We are currently experiencing a time in which superpower rivalries and egoistic nationalism are on the rise again, a time in which long-lasting domestic conflicts are on the increase and in which transnational organized crime and terrorism are spreading. Insecurity, war and violence not only cause human suffering and human rights violations. They also prevent economic progress and development and destroy trust in society. Human security and peace must therefore be built upon justice and law, if they are to be lasting.
Against this background, we argue for the establishment of regulations for foreign and security policy acts in compliance with international law. Additionally, we advocate for the formation of and compliance with mandatory multilateral regimes of arms control and collective security. In this, we regard the United Nations – despite its need for reform – as the indispensable anchor point in regard to international law for a global peace order. In New York, we and our partners have been campaigning for the compliance with the 2005 Responsibility to Protect report. According to this, all member states have committed themselves to protecting their citizens from mass crime.
In accordance with a preventative peace- and security policy we support national and international dialogue between political decision-makers, security policy actors and civil society. Current conflicts and civic transformation processes are on the agenda just as much as questions on crisis prevention, regulation of civil conflicts, arms control and disarmament.
The fact that military means alone are not enough to prevent or end violence, conflict, and war is acknowledged around the globe by now. Even so, the international community is seemingly helpless in the face of conflicts in Syria, Afghanistan or Iraq. For this reason, we are trying to raise awareness in Germany for civil conflict resolution over various channels. As a member of the civil society advisory board to the interministerial “civil crisis prevention” council of the Federal Foreign Office, we offer impulses for new directives for crisis prevention. As a long-term member of the Working Group on Peace and Development (FriEnt), which is a coalition of ten governmental and non-governmental organizations, we want to raise the profile of civil conflict resolution in German developmental and foreign policy, as well as support its conflict-sensitive focus. Our working group on civil crisis prevention and conflict regulation offers starting points for debates, develops political options for action, and enables networking opportunities between political decision-makers and experts in the area of crisis prevention and peace promotion.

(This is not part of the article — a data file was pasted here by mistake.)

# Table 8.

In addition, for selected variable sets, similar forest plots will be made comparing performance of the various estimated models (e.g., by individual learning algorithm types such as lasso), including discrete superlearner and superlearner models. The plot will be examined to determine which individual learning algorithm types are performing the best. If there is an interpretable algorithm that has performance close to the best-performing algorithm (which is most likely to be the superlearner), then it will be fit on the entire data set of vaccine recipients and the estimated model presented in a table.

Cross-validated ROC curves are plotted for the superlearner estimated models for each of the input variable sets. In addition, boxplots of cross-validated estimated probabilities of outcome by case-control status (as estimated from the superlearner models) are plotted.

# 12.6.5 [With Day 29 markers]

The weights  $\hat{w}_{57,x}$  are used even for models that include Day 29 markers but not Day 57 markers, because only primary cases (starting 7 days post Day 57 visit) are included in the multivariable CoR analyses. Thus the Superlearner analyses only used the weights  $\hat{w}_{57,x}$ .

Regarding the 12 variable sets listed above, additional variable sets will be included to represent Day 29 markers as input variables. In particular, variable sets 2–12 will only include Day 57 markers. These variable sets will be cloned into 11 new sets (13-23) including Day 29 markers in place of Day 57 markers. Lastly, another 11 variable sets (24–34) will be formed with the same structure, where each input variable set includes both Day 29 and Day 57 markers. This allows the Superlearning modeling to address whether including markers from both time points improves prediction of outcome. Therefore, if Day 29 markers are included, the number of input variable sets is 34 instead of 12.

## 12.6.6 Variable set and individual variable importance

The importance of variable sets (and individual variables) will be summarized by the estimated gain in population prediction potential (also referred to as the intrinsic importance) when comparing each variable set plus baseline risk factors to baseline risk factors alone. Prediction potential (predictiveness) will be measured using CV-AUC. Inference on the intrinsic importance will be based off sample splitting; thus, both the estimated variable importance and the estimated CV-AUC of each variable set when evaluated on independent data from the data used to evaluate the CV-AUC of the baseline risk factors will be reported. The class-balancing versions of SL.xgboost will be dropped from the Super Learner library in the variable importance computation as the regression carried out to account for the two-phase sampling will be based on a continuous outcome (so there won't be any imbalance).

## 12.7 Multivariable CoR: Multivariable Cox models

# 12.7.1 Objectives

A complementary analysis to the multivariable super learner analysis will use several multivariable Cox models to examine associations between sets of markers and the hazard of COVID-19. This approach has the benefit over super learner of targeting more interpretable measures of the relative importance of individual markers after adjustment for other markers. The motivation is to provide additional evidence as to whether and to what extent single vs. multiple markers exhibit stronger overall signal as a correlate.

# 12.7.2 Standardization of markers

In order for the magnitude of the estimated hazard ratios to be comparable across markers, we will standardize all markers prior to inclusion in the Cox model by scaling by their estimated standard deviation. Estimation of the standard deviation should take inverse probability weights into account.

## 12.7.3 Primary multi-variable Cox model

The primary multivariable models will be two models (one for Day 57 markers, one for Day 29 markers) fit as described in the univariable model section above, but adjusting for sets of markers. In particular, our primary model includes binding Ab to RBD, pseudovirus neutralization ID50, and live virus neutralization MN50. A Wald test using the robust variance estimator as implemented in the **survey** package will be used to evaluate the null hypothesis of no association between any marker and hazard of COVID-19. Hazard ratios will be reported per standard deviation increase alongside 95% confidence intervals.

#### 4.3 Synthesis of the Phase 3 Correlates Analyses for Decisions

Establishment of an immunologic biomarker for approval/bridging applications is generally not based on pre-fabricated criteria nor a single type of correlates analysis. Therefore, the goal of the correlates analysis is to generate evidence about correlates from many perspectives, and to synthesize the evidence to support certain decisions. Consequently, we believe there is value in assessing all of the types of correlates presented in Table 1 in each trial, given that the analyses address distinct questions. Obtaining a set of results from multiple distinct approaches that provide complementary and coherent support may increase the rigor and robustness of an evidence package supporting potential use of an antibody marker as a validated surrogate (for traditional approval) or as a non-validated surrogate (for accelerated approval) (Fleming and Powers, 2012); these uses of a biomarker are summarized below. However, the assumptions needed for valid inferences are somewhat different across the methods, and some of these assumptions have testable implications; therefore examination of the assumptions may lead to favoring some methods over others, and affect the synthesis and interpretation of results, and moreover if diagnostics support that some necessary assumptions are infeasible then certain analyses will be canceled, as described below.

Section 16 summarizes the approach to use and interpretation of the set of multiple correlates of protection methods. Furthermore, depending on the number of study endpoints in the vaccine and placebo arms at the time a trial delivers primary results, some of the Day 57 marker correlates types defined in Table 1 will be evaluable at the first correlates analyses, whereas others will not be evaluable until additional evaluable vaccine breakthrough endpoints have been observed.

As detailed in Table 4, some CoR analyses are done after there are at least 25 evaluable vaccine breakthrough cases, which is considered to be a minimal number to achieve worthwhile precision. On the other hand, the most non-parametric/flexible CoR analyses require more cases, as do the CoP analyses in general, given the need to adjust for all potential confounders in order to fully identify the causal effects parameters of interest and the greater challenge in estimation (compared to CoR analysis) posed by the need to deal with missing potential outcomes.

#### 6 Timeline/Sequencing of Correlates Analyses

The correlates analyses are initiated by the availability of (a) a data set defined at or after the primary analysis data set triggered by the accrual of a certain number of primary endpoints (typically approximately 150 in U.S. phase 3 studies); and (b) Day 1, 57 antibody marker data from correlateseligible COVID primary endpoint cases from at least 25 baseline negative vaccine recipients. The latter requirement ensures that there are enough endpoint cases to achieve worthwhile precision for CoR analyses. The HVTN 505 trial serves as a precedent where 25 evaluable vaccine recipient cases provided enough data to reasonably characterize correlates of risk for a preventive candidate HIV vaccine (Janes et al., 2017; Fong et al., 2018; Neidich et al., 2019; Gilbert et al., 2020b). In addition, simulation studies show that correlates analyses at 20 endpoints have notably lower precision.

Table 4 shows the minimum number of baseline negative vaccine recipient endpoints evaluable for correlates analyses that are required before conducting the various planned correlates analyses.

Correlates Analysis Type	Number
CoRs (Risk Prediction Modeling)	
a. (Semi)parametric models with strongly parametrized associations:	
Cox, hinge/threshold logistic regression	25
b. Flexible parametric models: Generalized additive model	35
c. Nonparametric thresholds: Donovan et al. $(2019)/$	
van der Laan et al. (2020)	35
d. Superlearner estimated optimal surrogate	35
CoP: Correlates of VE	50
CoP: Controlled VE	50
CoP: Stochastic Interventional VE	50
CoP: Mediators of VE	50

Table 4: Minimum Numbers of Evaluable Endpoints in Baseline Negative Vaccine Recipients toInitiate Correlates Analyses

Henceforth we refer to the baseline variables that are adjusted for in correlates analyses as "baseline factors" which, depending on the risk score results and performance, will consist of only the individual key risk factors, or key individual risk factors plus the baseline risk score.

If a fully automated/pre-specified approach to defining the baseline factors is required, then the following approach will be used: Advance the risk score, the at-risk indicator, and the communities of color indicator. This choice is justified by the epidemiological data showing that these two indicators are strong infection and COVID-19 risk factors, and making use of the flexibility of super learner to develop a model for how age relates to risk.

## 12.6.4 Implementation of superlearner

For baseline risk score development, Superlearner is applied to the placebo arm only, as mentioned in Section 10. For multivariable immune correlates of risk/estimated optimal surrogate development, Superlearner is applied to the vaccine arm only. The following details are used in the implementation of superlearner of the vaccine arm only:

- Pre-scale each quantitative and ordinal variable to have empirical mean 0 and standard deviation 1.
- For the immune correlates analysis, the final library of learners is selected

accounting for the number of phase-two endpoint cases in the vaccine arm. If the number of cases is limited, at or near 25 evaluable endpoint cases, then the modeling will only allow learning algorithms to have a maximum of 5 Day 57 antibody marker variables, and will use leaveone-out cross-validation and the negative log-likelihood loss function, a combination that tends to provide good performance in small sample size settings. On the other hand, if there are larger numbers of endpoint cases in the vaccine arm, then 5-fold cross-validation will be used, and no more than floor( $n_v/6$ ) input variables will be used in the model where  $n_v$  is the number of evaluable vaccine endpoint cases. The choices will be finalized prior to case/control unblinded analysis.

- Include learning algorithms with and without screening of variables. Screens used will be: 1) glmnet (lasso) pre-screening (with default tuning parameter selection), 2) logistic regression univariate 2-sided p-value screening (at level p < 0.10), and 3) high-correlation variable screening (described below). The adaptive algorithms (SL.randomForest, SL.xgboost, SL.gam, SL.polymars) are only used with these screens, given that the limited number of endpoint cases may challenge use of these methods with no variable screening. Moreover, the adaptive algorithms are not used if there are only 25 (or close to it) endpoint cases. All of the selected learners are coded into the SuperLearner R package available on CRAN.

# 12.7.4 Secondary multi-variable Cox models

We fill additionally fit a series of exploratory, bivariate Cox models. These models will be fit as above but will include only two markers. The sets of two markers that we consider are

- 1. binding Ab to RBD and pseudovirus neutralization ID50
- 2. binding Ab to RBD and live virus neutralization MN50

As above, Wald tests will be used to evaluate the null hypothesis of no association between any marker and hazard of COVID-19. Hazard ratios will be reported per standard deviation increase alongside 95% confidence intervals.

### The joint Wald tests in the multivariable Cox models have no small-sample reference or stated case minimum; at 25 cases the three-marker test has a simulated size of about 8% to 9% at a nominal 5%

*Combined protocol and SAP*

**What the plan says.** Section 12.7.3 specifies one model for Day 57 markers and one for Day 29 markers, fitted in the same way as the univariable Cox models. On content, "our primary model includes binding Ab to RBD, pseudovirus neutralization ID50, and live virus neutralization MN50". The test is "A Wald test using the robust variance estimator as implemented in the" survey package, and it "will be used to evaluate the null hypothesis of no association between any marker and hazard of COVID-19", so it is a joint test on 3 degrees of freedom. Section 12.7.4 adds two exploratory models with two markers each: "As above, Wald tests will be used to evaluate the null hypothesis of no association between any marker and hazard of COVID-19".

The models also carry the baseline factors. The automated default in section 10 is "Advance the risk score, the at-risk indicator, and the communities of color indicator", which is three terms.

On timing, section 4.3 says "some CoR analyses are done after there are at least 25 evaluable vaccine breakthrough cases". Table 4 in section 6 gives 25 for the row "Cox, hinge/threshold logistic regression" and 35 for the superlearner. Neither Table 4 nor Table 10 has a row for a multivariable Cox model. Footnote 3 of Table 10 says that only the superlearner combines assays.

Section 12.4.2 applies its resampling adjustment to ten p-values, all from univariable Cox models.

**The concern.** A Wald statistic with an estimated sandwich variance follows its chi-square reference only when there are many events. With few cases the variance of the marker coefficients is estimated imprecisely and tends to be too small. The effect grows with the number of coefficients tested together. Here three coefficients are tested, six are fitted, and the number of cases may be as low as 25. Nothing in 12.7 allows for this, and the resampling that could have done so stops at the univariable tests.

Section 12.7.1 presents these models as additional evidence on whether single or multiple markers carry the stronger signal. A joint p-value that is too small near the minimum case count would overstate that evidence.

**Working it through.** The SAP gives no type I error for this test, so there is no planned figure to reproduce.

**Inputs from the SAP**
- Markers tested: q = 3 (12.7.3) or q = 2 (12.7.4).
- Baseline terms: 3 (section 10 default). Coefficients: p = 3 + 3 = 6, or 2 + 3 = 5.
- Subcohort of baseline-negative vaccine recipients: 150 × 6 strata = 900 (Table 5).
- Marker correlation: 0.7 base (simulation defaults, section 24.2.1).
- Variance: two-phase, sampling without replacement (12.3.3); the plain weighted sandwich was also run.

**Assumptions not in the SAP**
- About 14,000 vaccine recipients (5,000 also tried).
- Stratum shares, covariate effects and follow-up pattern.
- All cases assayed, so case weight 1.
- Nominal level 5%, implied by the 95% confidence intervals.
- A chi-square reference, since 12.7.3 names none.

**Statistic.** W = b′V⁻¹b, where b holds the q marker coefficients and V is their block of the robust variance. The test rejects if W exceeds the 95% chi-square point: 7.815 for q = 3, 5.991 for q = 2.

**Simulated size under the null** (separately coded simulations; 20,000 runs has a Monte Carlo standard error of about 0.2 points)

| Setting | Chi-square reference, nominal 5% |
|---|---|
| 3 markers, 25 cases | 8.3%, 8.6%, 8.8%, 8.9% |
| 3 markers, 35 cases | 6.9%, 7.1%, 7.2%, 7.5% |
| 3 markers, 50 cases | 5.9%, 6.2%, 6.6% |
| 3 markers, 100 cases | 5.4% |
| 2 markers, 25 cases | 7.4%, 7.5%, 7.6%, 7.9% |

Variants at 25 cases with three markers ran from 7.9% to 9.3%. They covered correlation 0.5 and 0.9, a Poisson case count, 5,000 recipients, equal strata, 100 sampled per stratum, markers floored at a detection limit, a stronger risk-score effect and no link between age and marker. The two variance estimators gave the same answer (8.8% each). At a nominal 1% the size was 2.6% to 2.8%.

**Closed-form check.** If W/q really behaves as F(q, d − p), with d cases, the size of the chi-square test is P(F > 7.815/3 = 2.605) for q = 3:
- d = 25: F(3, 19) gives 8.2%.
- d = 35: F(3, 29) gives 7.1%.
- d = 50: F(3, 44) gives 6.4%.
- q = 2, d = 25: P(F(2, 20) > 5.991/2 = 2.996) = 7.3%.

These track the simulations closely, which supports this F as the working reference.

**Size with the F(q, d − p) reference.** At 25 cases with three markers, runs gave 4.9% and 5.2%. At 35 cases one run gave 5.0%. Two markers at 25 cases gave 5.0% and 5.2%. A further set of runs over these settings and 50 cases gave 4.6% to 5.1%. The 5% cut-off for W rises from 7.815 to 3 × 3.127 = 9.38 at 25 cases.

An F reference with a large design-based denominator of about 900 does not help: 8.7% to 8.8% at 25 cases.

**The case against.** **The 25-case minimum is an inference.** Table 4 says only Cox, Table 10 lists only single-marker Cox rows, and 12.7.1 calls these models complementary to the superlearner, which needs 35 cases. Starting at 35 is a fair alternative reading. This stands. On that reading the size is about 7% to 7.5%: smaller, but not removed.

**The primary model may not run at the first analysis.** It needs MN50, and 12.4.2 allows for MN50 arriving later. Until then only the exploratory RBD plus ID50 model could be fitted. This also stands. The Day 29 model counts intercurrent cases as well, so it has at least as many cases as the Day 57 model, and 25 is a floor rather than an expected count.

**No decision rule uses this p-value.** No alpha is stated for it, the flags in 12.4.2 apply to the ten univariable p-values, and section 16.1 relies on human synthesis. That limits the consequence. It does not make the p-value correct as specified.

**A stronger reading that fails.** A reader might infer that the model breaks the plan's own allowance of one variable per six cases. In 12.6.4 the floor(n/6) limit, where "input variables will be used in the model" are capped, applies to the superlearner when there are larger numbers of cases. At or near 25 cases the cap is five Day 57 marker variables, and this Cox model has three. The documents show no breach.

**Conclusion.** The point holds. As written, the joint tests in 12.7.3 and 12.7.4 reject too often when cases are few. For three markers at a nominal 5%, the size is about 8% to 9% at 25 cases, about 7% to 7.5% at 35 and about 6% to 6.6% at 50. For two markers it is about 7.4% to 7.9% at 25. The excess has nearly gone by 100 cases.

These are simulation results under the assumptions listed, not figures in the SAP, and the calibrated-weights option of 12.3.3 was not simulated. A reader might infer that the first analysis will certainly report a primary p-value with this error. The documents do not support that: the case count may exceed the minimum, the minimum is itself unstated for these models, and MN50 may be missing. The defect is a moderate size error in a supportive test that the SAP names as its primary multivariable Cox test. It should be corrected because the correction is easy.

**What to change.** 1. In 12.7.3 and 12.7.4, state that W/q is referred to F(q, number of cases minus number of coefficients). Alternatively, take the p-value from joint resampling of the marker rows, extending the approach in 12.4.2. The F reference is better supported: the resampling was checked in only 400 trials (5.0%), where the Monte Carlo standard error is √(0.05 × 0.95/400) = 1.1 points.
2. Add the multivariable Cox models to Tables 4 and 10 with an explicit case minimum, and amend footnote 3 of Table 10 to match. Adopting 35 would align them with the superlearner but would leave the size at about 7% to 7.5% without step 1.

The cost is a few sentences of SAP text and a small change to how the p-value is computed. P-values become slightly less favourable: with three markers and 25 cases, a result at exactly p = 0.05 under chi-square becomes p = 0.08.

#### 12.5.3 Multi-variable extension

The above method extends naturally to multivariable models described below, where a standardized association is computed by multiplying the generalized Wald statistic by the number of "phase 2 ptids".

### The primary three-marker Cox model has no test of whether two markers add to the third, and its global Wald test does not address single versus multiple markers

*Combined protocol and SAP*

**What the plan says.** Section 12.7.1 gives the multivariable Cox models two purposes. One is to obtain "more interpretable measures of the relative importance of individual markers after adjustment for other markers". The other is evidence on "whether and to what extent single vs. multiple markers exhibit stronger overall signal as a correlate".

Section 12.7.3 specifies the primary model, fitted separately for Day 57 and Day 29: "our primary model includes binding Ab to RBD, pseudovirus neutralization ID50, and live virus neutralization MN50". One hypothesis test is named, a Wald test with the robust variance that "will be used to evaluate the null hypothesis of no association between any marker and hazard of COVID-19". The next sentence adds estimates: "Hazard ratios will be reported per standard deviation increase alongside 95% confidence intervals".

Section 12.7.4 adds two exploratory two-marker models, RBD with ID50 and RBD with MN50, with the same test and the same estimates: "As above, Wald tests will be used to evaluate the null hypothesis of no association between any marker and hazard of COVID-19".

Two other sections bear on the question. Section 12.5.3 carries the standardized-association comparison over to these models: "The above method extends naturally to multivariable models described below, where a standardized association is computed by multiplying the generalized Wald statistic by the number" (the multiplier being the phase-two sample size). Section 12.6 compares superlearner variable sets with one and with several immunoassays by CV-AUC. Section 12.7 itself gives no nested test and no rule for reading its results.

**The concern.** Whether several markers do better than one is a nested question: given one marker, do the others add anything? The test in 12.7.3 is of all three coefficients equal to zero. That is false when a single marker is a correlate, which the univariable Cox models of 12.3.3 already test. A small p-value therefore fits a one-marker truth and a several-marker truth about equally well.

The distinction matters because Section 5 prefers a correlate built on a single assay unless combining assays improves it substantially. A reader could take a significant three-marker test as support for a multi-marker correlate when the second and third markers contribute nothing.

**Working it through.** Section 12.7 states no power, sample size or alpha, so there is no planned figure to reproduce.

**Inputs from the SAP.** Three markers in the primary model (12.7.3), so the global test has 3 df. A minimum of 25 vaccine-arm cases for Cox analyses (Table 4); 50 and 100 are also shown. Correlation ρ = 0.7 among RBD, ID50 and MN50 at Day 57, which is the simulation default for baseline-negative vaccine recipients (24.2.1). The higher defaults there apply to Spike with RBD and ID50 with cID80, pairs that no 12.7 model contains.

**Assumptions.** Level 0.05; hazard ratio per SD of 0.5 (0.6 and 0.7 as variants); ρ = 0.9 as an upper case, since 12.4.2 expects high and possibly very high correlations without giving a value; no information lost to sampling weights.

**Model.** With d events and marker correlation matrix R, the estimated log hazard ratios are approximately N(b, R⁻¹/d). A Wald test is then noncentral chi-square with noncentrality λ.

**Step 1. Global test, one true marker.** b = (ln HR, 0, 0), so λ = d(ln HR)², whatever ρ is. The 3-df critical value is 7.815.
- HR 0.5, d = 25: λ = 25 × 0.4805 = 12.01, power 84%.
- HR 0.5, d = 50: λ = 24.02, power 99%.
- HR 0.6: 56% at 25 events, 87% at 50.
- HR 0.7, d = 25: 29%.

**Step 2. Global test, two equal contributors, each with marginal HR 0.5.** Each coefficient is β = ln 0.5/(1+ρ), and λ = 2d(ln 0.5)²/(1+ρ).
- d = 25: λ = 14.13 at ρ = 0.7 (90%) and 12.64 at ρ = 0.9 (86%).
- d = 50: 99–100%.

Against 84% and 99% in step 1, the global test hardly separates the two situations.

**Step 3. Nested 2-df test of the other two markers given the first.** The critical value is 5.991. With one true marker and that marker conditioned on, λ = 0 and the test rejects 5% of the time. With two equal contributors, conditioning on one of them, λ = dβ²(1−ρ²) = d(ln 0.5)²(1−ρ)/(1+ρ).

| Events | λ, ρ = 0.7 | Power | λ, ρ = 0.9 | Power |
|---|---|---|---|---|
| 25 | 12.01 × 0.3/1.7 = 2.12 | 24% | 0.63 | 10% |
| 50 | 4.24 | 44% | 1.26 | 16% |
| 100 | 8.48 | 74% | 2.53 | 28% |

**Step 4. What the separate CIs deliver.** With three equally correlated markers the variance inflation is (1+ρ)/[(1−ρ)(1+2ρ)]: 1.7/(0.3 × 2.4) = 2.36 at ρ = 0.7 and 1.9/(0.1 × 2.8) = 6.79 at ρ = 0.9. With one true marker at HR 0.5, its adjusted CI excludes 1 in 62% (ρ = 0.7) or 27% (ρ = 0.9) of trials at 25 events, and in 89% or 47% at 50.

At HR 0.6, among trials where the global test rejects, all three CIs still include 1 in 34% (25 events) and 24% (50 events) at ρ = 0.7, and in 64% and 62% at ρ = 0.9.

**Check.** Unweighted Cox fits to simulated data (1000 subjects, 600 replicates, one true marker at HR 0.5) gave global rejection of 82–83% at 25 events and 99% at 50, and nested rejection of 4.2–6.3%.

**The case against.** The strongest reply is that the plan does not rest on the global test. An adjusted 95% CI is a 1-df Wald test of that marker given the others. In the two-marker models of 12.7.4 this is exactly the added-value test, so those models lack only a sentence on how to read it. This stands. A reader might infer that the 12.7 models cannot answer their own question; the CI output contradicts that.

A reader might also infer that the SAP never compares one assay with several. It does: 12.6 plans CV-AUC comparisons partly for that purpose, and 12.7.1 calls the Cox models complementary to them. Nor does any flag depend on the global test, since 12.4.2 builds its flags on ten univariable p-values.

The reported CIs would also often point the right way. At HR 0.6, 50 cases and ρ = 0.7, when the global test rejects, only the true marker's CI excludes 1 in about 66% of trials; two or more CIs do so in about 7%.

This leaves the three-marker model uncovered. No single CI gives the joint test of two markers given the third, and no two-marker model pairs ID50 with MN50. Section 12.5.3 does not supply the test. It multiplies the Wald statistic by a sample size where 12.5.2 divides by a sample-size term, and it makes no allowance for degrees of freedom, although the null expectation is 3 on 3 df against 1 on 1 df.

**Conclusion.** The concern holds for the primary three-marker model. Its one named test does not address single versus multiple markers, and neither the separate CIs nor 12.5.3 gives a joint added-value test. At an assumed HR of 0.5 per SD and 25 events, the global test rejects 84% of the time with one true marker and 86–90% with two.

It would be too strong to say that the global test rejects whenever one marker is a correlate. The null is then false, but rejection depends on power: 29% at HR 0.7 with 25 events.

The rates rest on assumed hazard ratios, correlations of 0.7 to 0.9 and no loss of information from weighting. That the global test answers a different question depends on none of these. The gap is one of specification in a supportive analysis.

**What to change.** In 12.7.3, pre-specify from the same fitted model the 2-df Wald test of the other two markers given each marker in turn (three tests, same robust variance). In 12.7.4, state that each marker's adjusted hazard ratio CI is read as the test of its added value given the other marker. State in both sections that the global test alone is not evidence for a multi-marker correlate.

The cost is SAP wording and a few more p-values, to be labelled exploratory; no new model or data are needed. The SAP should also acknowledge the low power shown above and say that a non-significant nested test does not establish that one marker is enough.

Security sector actors and institutions must have democratic legitimacy and independent supervision in order to be accepted as guarantors of peace and security by society. Because the FES is seen as standing for more democracy, human security, and prevention, instead of repression, we are perceived as a neutral actor in many countries. This enables us to facilitate the often tense process of establishing democratic control of the security sector by accompanying this process with opportunities for political dialogue. We provide a safe space in which members of the civil society, political decision-makers, and security sector representatives can build mutual trust. Further, we support international as well as national discussions surrounding a political direction of security sector reforms.
Our work with and about the security sector was evaluated in 2016.
Arms control and nonproliferation are in a crisis. Disarmament and conversion are stagnating, rearmament is on the rise again. The escalation of armed conflicts is a painful reminder that the international community needs to, once again, focus more on disarmament, arms control and nonproliferation. This is true in regards to weapons of mass destruction as well as conventional weapons. The recent ratification of the Arms Trade Treaty (ATT), however, offers a glimmer of hope. We support governmental and civil society actors in their efforts to take the next steps of the implementation process. Further, the debate around nuclear disarmament has gained momentum through the humanitarian initiative, a debate that must now be continued constructively and include all relevant actors.